Prominent Muslim Americans have reacted with anger and dismay to the incendiary remarks of Donald Trump, the leading Republican candidate in the 2016 presidential race who called for a database of all Muslims in the country to be set up, in order to track their movements.
Trump’s comment was compared by several Muslim-American groups to the branding and forced identification of European Jews that paved the way to the Holocaust.
Muslim leaders told the Guardian they were shocked that a public figure who is the current frontrunner for the Republican presidential nomination would utter such an inflammatory idea in the wake of the Paris attacks , when relations were already fraught.
“This is beyond terrifying, any student of history knows what special IDs did in Europe,” said Nihad Awad, executive director of the largest Muslim advocacy group in the US, the Council on American-Islamic Relations (Cair). “In 20 years I have not heard such intolerance and hatred from political leaders in this society.”
Awad said that Trump’s promise to “certainly implement” a Muslim database were he to win the race for the White House – coupled with comments equating some Syrian refugees to “rabid dogs” by his immediate Republican rival Ben Carson – suggested that Islamophobia had been co-opted into mainstream US politics.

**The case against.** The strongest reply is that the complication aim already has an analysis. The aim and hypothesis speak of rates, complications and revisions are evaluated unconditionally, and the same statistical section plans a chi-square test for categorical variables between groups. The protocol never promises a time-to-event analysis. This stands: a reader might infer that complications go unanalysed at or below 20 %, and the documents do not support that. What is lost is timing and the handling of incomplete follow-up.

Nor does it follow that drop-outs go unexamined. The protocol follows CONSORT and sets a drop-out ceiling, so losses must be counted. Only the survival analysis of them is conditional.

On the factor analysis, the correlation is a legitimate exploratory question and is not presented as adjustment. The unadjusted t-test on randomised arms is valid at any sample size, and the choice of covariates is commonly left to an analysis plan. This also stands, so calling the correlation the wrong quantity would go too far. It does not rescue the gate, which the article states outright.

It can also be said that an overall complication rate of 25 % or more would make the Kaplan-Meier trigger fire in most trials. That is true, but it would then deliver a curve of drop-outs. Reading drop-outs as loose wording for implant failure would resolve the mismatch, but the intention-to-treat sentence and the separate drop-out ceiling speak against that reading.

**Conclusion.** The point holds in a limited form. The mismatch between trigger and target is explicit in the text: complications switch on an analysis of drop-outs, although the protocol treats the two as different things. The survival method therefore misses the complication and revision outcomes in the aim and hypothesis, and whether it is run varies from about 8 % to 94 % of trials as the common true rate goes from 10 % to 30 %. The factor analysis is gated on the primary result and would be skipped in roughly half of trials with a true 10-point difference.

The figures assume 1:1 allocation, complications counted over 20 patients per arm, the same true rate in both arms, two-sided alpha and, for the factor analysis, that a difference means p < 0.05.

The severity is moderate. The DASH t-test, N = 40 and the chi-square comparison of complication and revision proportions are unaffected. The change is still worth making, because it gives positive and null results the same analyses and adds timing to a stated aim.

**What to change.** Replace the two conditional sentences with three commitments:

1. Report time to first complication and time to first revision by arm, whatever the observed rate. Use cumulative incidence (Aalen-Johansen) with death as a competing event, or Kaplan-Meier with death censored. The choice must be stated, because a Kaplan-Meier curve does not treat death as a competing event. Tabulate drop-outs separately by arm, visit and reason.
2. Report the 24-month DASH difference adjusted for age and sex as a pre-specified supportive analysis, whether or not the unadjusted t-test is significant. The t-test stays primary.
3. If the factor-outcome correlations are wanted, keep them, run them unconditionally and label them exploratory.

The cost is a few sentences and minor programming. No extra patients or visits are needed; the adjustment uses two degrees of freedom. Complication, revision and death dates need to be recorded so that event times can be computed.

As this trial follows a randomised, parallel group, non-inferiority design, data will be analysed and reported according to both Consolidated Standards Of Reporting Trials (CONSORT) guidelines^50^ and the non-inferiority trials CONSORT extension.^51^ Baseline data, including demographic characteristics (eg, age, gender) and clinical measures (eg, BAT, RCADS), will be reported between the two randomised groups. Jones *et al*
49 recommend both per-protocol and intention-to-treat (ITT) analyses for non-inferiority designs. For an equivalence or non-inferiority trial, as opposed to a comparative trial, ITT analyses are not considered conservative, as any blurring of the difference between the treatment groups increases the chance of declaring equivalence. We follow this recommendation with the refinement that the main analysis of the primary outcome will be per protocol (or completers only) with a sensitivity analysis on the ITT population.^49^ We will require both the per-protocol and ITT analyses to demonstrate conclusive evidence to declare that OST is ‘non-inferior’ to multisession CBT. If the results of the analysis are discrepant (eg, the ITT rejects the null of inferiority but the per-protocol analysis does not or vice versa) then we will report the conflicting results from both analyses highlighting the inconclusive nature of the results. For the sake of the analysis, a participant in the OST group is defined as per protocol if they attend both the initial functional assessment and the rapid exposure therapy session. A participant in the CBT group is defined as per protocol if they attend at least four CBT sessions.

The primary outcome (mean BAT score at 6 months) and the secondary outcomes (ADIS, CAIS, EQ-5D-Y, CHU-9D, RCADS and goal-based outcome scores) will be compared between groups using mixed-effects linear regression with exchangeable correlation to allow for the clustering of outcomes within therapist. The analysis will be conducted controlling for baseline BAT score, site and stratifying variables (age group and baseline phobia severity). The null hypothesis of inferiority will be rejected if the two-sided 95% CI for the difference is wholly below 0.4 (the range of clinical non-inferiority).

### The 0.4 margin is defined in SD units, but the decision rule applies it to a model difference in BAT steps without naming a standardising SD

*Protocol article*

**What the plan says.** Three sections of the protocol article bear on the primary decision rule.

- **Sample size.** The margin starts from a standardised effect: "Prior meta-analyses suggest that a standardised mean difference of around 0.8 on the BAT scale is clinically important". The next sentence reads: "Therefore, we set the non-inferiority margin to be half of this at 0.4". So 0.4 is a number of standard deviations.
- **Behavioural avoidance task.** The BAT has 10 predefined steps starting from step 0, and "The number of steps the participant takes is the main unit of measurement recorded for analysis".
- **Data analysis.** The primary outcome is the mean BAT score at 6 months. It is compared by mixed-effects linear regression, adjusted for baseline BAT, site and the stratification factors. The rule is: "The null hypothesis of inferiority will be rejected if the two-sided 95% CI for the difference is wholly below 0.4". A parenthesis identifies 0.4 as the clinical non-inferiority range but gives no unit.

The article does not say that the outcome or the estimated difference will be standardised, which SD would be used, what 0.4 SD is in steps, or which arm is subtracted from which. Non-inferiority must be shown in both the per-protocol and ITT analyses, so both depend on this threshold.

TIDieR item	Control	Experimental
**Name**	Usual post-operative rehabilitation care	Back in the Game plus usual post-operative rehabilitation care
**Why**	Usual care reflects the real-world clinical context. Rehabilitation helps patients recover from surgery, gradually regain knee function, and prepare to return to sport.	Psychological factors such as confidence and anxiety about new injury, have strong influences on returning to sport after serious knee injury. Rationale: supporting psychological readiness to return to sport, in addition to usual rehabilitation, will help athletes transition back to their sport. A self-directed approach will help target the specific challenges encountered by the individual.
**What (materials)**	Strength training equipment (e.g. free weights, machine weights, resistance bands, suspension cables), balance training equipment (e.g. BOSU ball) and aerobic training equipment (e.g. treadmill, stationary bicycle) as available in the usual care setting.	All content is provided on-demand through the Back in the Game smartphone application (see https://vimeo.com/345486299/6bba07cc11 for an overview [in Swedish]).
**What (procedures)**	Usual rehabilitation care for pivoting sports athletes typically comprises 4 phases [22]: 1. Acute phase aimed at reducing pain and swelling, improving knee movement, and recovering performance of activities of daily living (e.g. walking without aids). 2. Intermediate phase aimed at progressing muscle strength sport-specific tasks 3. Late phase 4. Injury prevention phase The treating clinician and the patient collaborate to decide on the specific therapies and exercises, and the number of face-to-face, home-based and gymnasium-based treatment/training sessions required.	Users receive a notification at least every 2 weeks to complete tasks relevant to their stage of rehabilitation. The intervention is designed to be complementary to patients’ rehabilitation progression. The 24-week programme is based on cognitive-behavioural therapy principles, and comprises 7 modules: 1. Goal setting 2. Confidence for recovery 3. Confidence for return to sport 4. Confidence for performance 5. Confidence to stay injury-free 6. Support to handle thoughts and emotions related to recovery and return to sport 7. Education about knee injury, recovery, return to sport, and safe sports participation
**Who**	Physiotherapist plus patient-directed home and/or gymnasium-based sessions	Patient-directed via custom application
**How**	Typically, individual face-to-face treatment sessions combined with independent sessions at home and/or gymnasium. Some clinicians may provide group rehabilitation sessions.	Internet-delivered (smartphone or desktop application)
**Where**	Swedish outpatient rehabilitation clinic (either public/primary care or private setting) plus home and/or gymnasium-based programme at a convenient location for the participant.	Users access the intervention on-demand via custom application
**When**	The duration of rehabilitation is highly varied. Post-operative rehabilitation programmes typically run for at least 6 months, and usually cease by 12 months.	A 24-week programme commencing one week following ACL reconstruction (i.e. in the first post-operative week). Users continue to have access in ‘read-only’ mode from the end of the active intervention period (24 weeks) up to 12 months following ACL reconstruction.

“We are talking about America in the 21st-century potentially about to be led by dangerous people,” he said.
Saif Inam of the Muslim Public Affairs Council, a Washington-based policy institution, also likened Trump’s proposed database to the “J” that was stamped into the passports of European Jews by the Nazis.
“The fact that he has the gall to say that and still be up there in the polls is troubling to say the least,” he said.
Inam said what was most disturbing was the implication that many core conservatives supported the contentious positions struck by Trump and Carson.
“This is creating a climate of hostility and we have to stop it before it spreads,” he said.
The provocative statements of the two leading conservative candidates are all the more worrying for Muslim groups because they were not made in isolation. The Republican party has responded to the Paris attacks by embracing almost in unison positions that assume Muslims should be treated with suspicion.